c. Connect trach collar to tubing with bag in place (corrugated tubing to bag to corrugated
tubing) and attach nebulizer.
d. Turn on machine and look for mist from trach collar.

Back to top

12. Cleaning equipment:

1. Change nebulizer jar and trach collar.

2. Fill clean nebulizer jar with sterile distilled water.

3. Check to make sure suction machine is working.

4. Check suction tubing as well.

Every other day:
1. Rinse tubing and drip bag with tap water

2. Clean using solution recommended by the home equipment supply company.

After use or weekly:
Clean ambu bag and face mask in solution recommended by the home equipment supply company.

13. More information:

1. Your baby may have trach collar and humidity off during the day if allowed by your baby's doctor. An "artificial nose" type humidification device may be adequate.

2. Use trach collar and humidity during naps and at night to keep trach moist and prevent mucus plugs.

3. If humidifier is not available (during long trips or power failure), place one drop of saline every hour or two into the trach tube to moisten trach tube and windpipe.

4. The windpipe (trachea) of your baby is small and easily plugged with mucus, so the humidifier with trach collar provides a direct source of moisture that a vaporizer cannot.

5. If mucus becomes thick, move the numbered ring on the humidifier to a lower number. The usual setting is 50%. Increasing the baby's fluid intake may help thin the mucus.

Back to top

14. Signs of breathing problems:

1. Restlessness or increased irritability.

2. Increased breathing (respiratory) rate.

3. Heavy, hard breathing.

4. Grunting, noisy breathing.

5. Nasal flaring (sides of nostrils move in and out with breathing).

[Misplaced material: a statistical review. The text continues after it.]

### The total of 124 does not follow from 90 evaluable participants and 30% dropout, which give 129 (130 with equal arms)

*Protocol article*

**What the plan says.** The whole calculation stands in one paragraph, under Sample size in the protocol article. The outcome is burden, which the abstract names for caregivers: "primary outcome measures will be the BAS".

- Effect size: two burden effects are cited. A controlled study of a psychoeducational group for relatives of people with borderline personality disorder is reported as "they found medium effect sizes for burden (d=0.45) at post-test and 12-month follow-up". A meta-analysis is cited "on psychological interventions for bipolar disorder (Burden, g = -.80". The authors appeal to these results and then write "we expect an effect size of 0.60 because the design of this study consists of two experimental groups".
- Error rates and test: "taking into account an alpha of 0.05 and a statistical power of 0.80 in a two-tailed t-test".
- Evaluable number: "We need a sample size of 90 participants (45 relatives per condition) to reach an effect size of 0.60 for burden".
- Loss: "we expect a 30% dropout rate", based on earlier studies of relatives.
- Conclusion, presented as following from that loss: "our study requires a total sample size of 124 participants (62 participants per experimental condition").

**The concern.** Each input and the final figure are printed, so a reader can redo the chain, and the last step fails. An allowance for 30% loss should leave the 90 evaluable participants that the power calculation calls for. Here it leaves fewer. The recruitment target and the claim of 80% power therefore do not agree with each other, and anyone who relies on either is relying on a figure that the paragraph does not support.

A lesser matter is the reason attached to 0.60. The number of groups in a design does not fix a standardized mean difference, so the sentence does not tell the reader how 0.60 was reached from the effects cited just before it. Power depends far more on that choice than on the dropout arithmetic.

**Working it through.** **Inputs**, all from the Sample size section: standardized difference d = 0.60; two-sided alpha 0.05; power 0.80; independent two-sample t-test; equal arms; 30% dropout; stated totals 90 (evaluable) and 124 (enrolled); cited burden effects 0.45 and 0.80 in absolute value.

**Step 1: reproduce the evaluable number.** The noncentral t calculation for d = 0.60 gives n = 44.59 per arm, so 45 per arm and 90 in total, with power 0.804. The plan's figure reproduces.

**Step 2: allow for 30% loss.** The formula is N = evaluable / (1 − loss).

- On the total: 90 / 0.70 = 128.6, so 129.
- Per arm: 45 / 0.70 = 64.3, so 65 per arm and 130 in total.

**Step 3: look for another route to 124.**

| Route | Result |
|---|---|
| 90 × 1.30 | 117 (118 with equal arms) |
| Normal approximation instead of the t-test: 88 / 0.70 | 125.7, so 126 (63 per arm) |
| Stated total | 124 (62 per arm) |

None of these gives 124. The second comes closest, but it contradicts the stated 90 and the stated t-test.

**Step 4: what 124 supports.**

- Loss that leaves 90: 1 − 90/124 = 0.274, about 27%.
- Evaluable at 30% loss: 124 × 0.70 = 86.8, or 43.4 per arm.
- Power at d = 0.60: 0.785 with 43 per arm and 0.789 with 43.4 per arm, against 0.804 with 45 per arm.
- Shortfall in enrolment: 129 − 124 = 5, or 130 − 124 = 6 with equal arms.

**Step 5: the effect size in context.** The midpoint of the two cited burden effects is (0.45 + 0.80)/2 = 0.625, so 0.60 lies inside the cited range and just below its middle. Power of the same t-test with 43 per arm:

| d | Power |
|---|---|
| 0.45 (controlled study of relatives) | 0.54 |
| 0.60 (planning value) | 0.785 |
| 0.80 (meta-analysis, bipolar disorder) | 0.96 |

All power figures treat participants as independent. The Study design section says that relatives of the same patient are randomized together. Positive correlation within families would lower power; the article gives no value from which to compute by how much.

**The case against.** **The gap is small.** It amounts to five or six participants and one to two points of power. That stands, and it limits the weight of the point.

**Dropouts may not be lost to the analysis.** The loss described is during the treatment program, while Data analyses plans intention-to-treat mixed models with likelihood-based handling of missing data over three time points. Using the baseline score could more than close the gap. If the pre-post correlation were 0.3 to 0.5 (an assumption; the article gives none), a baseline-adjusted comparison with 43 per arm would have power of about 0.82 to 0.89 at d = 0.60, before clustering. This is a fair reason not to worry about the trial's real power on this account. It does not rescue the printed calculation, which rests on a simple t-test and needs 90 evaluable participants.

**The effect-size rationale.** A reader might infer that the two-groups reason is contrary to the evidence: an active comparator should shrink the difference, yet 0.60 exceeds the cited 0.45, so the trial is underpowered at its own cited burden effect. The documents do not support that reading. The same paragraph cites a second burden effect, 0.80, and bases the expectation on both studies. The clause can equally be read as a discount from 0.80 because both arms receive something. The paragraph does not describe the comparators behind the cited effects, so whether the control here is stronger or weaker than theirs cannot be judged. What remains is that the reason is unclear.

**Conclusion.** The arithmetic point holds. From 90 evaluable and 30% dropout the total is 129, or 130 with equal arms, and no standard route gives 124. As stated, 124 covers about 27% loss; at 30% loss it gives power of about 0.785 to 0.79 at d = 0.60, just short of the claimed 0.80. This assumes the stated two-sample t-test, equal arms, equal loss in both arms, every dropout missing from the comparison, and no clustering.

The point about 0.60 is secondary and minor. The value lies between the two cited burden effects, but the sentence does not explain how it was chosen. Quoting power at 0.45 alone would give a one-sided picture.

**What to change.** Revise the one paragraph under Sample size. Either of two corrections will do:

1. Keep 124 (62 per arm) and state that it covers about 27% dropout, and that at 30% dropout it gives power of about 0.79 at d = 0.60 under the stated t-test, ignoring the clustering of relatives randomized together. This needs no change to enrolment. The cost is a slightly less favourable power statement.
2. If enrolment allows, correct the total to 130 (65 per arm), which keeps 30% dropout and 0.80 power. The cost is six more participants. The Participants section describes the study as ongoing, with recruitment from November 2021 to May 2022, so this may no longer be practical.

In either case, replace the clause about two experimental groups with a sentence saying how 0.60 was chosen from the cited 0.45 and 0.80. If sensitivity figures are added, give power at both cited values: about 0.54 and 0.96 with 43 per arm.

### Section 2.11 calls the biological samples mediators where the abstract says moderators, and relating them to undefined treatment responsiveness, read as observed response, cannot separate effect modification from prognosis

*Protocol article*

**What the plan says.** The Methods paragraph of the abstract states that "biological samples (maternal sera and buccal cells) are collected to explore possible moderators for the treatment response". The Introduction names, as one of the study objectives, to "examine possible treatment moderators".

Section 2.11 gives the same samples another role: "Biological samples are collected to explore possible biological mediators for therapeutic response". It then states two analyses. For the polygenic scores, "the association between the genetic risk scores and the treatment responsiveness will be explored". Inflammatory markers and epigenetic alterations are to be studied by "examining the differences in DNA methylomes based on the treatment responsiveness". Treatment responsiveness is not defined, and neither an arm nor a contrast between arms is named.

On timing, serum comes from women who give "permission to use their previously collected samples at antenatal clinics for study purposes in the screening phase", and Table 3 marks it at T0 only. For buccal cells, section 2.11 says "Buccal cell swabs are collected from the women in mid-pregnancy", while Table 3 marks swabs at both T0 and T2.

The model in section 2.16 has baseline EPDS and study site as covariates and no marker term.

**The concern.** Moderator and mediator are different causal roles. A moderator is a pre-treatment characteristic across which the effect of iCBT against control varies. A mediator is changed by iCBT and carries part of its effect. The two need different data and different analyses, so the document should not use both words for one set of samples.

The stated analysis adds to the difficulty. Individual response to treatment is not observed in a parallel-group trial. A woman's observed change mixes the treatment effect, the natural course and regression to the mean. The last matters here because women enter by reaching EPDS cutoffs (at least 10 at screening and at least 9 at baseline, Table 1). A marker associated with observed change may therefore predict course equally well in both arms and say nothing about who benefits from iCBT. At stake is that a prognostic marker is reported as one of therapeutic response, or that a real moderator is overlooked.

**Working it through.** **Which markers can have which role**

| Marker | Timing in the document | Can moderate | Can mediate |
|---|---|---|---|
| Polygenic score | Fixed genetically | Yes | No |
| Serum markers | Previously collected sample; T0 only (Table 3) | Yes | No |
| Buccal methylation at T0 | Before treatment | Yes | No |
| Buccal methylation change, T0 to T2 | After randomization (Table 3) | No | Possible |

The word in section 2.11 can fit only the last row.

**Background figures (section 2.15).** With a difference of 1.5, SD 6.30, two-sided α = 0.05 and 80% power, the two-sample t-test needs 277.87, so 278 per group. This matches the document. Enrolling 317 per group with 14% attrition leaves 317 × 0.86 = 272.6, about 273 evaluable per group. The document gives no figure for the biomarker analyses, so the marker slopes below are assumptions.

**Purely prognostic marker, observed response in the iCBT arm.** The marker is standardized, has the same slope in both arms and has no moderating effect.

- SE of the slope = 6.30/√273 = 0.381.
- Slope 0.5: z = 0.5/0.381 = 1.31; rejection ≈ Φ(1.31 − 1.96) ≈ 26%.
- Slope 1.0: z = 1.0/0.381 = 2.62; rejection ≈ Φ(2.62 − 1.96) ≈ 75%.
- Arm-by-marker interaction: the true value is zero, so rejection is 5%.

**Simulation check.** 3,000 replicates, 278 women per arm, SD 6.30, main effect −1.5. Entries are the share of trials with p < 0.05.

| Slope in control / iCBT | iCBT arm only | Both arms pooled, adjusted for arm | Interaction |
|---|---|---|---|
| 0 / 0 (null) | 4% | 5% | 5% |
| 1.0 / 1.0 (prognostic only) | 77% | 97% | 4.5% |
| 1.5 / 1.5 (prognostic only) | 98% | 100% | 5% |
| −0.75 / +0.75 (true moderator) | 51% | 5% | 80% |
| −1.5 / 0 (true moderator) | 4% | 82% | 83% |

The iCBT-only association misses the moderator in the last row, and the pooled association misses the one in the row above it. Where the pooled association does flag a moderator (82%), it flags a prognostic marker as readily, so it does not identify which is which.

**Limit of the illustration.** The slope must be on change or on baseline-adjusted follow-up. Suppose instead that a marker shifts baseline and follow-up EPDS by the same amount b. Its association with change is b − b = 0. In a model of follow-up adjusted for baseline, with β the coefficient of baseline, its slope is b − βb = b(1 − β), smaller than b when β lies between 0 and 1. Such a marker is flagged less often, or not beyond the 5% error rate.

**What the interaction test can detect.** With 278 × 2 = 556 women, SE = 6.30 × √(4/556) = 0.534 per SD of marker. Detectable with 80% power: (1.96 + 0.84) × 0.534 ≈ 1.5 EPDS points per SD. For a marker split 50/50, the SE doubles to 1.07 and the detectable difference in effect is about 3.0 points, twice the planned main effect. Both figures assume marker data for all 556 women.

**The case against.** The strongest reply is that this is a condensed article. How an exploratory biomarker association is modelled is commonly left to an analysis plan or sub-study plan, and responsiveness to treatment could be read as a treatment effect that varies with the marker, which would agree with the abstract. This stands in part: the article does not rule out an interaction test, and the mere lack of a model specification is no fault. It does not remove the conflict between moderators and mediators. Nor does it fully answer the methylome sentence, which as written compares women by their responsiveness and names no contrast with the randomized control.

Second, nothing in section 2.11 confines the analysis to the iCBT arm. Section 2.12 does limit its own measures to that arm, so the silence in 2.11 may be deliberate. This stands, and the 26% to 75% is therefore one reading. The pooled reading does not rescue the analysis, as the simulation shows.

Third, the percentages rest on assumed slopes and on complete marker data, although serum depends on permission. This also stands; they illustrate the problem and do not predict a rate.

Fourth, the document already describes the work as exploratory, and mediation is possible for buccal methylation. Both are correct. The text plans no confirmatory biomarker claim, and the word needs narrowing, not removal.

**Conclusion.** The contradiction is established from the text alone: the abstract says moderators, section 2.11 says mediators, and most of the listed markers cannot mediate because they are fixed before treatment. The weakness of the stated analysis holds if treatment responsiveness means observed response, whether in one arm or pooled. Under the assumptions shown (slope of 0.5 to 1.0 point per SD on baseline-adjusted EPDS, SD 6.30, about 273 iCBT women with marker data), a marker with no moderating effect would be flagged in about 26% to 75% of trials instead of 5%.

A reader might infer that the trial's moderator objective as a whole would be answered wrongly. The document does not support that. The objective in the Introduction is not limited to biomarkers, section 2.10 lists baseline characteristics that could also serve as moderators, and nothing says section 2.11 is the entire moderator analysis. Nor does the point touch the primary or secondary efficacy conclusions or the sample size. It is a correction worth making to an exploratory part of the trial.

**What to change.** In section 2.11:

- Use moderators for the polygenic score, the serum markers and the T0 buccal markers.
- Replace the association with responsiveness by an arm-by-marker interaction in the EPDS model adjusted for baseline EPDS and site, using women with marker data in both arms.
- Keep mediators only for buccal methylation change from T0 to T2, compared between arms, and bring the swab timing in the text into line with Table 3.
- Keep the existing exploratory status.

6. Retraction (sinking in of breastbone and skin between the ribs with each breath).

7. Blue or pale color.

8. Whistling from the trach tube.

9. Sweating.

10. Change in pattern of heart rate (less than 80 or more than 210 beats/minute).

11. Bleeding from trach tube.

a. Report to doctor immediately.
b. Irrigate tube with saline and suction.
c. If bleeding continues, replace trach tube with a clean one.

Back to top

15. CPR (cardiopulmonary resuscitation):

You will take a basic CPR class. We will teach you how to do CPR with the trach and how to use an ambu bag to breathe for the baby.

If the baby stops breathing:


2. Replace trach tube if it has come out, is blocked with mucus, or your baby does not improve with suctioning. Tie trach ties!!!

3. Begin CPR if baby does not breathe when trach tube is clear.

16. CPR with a tracheostomy:

Call for help!!

1. Stimulate baby by gently shaking.

2. Position baby on a hard flat surface with his nose pointed straight up.

3. Suction tracheostomy. Replace if blocked.

4. Listen and feel for breath by placing ear over tracheostomy. Look at chest to see if baby is breathing.

5. Place mouth or attach ambu bag over trach tube to form a seal.

6. Give 2 quick puffs. Observe to see if chest moves like an easy breath.

7. Feel for brachial heart rate (pulse) in the bend of the arm for 5 seconds and check to see if baby is breathing on his own (look, feel, and listen for air movement).

8. If you feel a pulse, breathe with mouth or ambu bag on tube. Count 1-2 breathe, 1-2 breathe.

9. If air is leaking from the nose and mouth, close them with your hand.

10. If you do not feel a heart rate in 5 seconds or if the heart rate is less than 60 bpm, do chest compressions and breathe for baby with mouth or ambu bag on trach tube. Press ½ to 1 inch with each compression. It is a little tricky to use the ambu bag and do chest compression, but you will learn how. Count:

1 2 3 4 5 Breathe
(press) (press) (press) (press) (press) (breathe)

This rate is about 100 times a minute. The breath is about 1 to 1 ½ seconds long.